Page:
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May - 2006 - issue > In My Opinion

The World, BRICs Dream and India

Jim O'Neill
Monday, May 1, 2006
Jim O'Neill
In 2001 we called for the world to ‘Build Better Global Economic BRICs (Brazil, Russia, India and China).’ In doing so, we prompted what has become a global debate about the opportunities presented by Brazil, Russia, India and China. In the intervening five years the BRICs have emerged as central players in the world economy and global policymaking, affecting trade, capital markets, energy policy and investment decisions.

When we first wrote in 2001, we stressed these four countries’ importance to the global economy. We calculated that their share of world GDP share was set to increase significantly over the next decade. This growing importance led us to argue that the time had come for a radical reform of international economic policymaking. Writing in the aftermath of September 11, we argued that the inclusion of the BRICs in formal policymaking was key to greater international economic and political cooperation.

Specifically, we called for reform of the G7 into a new G9 that would scale back Europe’s role and incorporate Brazil, Russia, India and China.We followed this paper two years later with Dreaming With BRICs: The Path to 2050. This groundbreaking work projected long-term growth rates and suggested that the BRICs as a whole would be bigger than the G6 (the U.S., Japan, Germany, the U.K., France and Italy combined) by 2041. Our projections were not based on hopes of ‘miracle growth,’ but on a sensible model that stressed the importance of good economic policy and stable institutions.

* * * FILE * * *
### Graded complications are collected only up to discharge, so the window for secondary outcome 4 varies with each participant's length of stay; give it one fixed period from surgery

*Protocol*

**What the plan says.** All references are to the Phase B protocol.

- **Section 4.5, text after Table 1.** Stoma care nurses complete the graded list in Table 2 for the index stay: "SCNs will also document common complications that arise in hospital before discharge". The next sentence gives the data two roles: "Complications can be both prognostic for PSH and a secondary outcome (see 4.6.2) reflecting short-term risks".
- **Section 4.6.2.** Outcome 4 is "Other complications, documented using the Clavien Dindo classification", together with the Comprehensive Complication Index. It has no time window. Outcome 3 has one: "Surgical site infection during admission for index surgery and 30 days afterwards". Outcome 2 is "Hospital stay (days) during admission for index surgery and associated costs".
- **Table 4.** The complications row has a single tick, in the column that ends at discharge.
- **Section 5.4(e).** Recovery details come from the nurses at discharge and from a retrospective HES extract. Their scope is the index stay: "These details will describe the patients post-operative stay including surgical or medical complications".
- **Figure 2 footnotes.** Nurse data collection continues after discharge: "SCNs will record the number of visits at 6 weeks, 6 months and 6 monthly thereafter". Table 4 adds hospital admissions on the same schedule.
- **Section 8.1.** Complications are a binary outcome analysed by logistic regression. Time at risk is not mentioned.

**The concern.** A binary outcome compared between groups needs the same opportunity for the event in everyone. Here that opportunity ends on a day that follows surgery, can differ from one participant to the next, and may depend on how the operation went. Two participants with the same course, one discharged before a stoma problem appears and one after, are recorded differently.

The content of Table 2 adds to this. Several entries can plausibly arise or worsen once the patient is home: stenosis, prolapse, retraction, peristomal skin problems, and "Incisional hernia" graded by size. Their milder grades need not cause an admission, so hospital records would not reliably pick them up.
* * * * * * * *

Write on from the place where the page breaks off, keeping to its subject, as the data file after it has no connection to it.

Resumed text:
Within the BRICs story, India has the best long-term growth potential not least due to its fantastic labor force dynamics. Since then, the case for the BRICs has become ever stronger. The BRICs have in fact grown more rapidly than we had predicted either in 2001 or in 2003, and we now expect that they will continue to exceed our projections for the next several years. The BRICs are of course benefiting from favorable global economic and financial conditions, but they have also been central contributors to this benign environment. In fact, the BRICs’ growing impact on the global economy has been felt on a wide range of issues over the past few years:

From Growth and Trade . . .
Between 2000 and 2005, the BRICs contributed roughly 28 percent of global growth and 55 percent in Purchasing Power Parity terms. More than 30 percent of total world demand in the past five years originated in the BRICs economies.

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